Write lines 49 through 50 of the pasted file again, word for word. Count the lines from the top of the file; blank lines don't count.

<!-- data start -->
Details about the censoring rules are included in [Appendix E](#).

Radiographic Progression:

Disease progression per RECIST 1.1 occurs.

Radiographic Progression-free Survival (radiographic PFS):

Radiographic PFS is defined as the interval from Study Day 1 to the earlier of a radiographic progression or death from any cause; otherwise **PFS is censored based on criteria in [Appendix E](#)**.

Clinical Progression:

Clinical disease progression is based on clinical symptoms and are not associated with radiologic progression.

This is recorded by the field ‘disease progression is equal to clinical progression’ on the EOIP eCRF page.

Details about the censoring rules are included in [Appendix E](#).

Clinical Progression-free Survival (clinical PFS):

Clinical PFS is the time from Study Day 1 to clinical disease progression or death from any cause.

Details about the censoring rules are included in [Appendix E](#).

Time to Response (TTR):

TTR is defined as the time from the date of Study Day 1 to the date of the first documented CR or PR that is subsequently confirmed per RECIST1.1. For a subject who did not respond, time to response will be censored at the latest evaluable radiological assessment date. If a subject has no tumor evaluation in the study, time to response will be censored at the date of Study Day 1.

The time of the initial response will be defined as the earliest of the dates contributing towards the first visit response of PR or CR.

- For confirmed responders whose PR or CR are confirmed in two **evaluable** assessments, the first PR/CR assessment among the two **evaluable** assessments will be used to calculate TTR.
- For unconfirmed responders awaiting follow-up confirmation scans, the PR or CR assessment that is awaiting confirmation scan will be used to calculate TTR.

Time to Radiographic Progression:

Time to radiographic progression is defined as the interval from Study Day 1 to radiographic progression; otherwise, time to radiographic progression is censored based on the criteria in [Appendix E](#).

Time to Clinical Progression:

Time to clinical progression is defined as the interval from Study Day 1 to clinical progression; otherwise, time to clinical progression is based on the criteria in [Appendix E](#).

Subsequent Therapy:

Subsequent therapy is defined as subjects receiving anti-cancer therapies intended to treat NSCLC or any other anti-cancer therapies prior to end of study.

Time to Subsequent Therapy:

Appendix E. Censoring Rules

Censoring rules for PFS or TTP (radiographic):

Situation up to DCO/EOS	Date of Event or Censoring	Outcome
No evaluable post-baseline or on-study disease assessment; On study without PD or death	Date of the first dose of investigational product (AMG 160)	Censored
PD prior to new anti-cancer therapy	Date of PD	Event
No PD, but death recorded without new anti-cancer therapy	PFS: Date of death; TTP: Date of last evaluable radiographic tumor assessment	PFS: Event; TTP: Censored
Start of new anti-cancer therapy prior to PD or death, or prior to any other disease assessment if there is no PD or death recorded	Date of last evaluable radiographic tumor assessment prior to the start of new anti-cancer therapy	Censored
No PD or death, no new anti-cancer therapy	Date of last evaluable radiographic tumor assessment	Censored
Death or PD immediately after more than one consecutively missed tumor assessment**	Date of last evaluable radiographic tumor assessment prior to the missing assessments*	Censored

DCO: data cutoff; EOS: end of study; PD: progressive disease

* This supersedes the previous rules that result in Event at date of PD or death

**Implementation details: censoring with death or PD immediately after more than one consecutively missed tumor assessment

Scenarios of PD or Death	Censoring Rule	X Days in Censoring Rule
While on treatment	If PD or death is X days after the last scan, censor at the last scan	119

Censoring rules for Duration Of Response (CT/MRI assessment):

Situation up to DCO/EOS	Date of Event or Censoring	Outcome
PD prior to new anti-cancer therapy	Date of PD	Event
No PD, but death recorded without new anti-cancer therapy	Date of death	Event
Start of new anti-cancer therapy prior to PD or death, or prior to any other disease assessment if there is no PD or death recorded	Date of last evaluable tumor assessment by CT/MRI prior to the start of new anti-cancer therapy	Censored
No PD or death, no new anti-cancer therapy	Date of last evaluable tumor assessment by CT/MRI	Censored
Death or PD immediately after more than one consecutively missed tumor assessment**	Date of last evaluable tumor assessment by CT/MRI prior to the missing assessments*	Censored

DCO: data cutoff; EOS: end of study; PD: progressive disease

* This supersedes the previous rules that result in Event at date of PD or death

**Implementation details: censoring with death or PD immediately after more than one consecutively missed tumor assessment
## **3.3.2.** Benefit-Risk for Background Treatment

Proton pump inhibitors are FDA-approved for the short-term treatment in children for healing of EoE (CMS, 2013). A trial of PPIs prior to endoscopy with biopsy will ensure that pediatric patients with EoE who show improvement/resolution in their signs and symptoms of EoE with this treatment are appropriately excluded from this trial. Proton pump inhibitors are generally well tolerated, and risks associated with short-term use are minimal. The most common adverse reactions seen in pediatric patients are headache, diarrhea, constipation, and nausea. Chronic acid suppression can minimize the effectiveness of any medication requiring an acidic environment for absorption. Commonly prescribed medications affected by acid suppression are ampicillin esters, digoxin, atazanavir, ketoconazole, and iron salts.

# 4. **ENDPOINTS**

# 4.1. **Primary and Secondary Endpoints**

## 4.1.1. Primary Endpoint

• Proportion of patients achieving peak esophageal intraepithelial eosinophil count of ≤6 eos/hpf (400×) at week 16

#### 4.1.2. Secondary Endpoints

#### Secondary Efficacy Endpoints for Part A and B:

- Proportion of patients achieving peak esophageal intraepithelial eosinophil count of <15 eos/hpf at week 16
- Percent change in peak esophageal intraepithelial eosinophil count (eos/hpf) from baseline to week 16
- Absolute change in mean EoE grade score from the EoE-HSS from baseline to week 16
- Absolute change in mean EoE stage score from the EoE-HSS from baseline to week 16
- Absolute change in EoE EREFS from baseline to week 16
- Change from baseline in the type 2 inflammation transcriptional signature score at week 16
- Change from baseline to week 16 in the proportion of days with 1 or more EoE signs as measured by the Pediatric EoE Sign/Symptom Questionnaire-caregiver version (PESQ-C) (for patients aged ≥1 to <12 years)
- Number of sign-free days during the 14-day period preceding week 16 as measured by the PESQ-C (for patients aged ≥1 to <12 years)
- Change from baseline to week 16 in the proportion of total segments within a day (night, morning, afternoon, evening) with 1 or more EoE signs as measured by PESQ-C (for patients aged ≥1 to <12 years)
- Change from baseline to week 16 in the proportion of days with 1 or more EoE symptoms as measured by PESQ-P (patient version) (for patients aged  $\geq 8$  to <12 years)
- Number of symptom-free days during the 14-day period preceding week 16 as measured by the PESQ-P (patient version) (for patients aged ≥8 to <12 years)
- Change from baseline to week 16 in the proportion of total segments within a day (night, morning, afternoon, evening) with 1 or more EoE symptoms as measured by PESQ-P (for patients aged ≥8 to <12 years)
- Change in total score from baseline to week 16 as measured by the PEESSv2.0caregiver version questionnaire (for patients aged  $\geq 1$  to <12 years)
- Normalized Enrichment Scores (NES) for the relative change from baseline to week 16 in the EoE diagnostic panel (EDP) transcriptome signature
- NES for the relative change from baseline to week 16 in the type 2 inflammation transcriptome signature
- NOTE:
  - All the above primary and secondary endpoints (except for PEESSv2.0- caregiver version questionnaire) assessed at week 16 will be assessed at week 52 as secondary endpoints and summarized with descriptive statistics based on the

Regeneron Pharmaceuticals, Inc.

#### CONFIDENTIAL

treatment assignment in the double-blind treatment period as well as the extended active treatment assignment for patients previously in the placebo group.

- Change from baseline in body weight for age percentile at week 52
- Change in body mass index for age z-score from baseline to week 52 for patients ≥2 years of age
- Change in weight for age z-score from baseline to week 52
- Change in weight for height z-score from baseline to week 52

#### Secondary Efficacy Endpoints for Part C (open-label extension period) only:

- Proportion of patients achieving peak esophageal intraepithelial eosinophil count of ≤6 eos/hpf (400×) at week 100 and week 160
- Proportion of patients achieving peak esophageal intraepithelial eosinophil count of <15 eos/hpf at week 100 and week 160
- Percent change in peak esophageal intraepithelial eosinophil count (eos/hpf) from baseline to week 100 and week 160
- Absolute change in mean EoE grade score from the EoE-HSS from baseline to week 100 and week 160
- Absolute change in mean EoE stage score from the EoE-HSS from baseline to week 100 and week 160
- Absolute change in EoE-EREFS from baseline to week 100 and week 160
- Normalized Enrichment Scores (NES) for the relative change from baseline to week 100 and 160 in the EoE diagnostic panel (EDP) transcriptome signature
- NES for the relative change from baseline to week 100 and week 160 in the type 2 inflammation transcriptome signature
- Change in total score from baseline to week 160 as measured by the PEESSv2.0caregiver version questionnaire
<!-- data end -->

## **3.3.2.** Benefit-Risk for Background Treatment

Proton pump inhibitors are FDA-approved for the short-term treatment in children for healing of EoE (CMS, 2013). A trial of PPIs prior to endoscopy with biopsy will ensure that pediatric patients with EoE who show improvement/resolution in their signs and symptoms of EoE with this treatment are appropriately excluded from this trial. Proton pump inhibitors are generally well tolerated, and risks associated with short-term use are minimal. The most common adverse reactions seen in pediatric patients are headache, diarrhea, constipation, and nausea. Chronic acid suppression can minimize the effectiveness of any medication requiring an acidic environment for absorption. Commonly prescribed medications affected by acid suppression are ampicillin esters, digoxin, atazanavir, ketoconazole, and iron salts.